Joanna Bogle on an exciting competition to encourage children to read the Bible
For over a quarter of a century, an ecumenical group has been organising a popular and successful project for schools, in which pupils study the New Testament and write essays showing their understanding of some of the major events of Christ’s life and ministry. It’s the Schools Bible Project, and I am currently the chairman. More particularly, the Editor of New Directions is also involved and, among much else, is one of our team of judges helping to read and evaluate the hundreds of essays that arrive from schools across Britain.
The key to the Project’s success is its simplicity. Schools are bombarded with literature and propaganda about all sorts of things, along with ideas for projects, fund-raising schemes, suggestions for students’ participation in community events, and more. We offer a simple one-page leaflet, inviting pupils to imagine themselves present at one of six major events in Christ’s life – we give a list, with Bible references – and to write about it. Deadline for entries is the end of June, and the essays are read over the summer – winners and runners-up are notified at the start of the Autumn term.
The main winners get cash prizes for their schools, and personal book prizes. They come to London with their parents and teachers to receive these at the House of Lords from our trustee, Baroness Cox, and get a tour of Parliament, and tea. This takes a bit of organising, but is well worth the effort. The group running the whole thing is Christian Projects, initially established back in the 1950s as the Order of Christian Unity. It has some (modest) funds so is able to pay the pupils’ fares for the prizegiving, and of course cover the other costs of the whole Bible Project: leaflets, prizes, postage etc.
Is it worth while? Definitely. It allows schools to make Religious Education real: getting pupils to ponder the significance of the Wedding at Cana, or the healing of Jairus’ daughter, or to enter into something of the mystery of the Last Supper. It is non-threatening: pupils have a right to know about these things as part of their general education. It is enriching: studying these things opens up the spiritual dimension of life. It is a project open to all, and works both for the extremely able and gifted pupils (we get some essays of a very high standard) and for those who are definitely less intellectually gifted but are often those offering the deepest insights into these great events.
Of course we get howlers: Pontius the pilot makes a regular appearance, and Jesus has been known to call the Apostles by ’phone. And there are those who enter into great detail on an aspect of the story that they relish – bridesmaids’ dresses at Cana, plus the menu (chicken and chips and peas seems to be the most popular). But mostly there is thoughtful, sensitive writing, exploring the mystery of Christ, his message, his miracles.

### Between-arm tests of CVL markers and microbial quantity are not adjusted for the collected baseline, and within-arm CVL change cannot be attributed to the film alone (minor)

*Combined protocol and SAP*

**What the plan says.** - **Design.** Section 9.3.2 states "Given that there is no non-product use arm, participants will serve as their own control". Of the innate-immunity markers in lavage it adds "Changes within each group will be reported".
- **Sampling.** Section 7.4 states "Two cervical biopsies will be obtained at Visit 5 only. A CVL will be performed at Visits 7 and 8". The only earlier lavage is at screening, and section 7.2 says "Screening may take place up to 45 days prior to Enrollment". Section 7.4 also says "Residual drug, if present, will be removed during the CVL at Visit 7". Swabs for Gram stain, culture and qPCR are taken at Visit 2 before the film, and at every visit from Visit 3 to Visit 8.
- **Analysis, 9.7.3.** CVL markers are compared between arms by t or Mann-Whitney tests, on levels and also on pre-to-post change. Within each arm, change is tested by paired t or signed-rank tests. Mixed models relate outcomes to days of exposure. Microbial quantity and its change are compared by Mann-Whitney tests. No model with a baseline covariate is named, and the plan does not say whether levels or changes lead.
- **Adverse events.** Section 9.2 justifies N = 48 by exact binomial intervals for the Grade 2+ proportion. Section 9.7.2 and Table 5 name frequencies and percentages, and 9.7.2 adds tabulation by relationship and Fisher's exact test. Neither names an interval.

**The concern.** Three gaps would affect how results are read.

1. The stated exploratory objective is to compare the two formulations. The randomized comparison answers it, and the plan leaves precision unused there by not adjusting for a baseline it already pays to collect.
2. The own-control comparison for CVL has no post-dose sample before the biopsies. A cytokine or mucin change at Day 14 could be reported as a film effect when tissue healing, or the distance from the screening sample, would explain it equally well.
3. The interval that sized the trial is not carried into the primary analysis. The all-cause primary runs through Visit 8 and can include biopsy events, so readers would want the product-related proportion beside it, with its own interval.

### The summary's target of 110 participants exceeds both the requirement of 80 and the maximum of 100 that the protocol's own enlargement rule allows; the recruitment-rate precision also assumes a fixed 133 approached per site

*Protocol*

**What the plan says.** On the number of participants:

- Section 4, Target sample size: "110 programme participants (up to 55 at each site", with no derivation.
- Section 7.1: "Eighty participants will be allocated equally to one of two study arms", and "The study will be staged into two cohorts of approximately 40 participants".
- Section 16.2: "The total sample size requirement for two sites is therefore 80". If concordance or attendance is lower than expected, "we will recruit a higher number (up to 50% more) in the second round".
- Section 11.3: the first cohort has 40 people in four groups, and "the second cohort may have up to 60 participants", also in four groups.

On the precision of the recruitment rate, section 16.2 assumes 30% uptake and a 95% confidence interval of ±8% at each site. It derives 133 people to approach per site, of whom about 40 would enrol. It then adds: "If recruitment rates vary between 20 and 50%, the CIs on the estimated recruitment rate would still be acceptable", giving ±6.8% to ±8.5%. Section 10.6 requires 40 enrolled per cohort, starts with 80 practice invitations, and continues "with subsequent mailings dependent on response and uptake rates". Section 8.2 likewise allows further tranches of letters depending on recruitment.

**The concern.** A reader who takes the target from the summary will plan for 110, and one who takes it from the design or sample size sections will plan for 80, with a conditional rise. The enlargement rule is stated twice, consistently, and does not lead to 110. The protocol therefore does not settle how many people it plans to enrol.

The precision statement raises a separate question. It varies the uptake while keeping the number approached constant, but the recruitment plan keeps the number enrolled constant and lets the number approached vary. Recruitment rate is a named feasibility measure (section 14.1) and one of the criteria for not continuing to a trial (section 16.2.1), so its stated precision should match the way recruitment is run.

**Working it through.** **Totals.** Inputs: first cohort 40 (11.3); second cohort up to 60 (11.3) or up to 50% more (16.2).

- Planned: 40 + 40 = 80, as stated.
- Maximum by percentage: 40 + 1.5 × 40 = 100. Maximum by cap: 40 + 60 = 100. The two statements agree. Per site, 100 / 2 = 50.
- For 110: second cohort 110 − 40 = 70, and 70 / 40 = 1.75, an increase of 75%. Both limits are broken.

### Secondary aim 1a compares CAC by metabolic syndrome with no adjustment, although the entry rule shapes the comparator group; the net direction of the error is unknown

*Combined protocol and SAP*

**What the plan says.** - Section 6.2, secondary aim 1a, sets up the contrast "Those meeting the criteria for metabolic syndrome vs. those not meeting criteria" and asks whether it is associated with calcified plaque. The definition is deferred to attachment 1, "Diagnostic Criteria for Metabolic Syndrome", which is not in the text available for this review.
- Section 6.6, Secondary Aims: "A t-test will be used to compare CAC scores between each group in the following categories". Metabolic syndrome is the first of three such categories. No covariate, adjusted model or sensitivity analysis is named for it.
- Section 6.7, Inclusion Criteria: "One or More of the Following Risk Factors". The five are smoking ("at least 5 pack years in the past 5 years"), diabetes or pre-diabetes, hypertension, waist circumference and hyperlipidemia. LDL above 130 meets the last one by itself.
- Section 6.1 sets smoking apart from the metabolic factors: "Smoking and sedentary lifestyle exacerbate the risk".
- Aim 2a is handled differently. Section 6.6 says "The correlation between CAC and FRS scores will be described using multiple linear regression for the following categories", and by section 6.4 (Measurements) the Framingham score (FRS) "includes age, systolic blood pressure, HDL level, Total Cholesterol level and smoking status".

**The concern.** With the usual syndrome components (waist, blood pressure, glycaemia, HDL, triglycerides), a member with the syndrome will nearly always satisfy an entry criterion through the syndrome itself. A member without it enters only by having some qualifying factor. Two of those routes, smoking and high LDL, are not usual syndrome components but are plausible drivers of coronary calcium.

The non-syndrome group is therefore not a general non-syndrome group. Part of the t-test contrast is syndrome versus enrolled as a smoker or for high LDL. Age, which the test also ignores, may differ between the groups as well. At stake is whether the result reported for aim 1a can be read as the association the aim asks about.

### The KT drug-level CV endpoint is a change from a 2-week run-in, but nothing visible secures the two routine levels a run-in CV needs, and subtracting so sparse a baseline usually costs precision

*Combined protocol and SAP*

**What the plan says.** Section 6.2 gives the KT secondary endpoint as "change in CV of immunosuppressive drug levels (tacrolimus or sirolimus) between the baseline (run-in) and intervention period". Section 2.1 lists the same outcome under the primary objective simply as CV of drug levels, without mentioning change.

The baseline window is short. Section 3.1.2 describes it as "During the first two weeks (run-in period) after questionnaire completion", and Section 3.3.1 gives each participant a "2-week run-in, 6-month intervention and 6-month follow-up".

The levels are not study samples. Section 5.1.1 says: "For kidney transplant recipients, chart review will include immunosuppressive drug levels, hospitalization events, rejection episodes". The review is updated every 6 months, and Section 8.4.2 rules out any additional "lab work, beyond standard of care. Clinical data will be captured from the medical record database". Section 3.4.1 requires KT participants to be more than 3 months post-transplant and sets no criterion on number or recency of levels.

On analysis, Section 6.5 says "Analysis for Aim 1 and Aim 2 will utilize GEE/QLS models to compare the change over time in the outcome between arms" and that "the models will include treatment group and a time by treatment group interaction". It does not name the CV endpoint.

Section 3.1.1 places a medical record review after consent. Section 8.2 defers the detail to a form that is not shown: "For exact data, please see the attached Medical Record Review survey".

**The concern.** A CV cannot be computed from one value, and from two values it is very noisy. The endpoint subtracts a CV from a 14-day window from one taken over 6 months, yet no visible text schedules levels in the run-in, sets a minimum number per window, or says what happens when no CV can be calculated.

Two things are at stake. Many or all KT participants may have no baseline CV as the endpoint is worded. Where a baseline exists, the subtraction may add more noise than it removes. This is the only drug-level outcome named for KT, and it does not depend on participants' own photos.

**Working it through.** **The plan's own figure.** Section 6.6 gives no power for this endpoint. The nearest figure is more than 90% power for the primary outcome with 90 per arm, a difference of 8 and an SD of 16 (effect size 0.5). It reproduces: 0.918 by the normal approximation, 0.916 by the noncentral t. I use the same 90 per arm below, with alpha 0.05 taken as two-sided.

Following the popularity of the Schools Bible Project, we have supported an initiative for primary schools. This is run on different lines, as the idea came from a women’s group, has been taken up by various voluntary groups in different parts of Britain, and is funded in part by us. This is the Children’s Handwriting and Artwork Project, and it involves children at primary schools writing out the Lord’s Prayer, decorating it, and answering some simple questions to show their understanding of it. Credit must go to the LOGS – Ladies Ordinariate Group – for taking this project forward in London, and other groups involved have been the Catholic Union of Great Britain, which in 2016 ran the project in schools across Yorkshire and Lancashire, and this year in West Country schools.
Want to help? We are particularly keen to spread the Lord’s Prayer project to other parts of Britain. Funds would help, as would a commitment to run it in a particular area – covering, for example, one specific local education authority. We have a standard leaflet that can be printed with a local address, and I am most willing – indeed extremely keen – to come and talk to any specific group that would like to run the project, and to explain how it’s done. An email to me at firstname.lastname@example.org will put you in touch.
Above all, it is crucial to understand that Christianity has a place, as of right, in the classrooms of Britain’s schools. It is part of the national curriculum, and schools have a duty to teach it. Pupils don’t want or need vague preaching about Jesus being a kind person who believed in social justice: they need to know who he was and what he taught and did, with some understanding of why we might number our years after his birth and how it has happened that an entire civilisation emerged following the events described in the Scriptures.
Current folklore among Christians has created some urban legends, of which a popular one is the conversation overheard in a jeweller’s shop in which a customer is buying a cross and is asked “D’you want a plain one, or one with a little man on it?” The story has gained widespread traction because it represents what many of us sense is a frightening truth: many of our young adults know nothing about Jesus Christ. The Schools Bible Project is one way of helping to rectify that.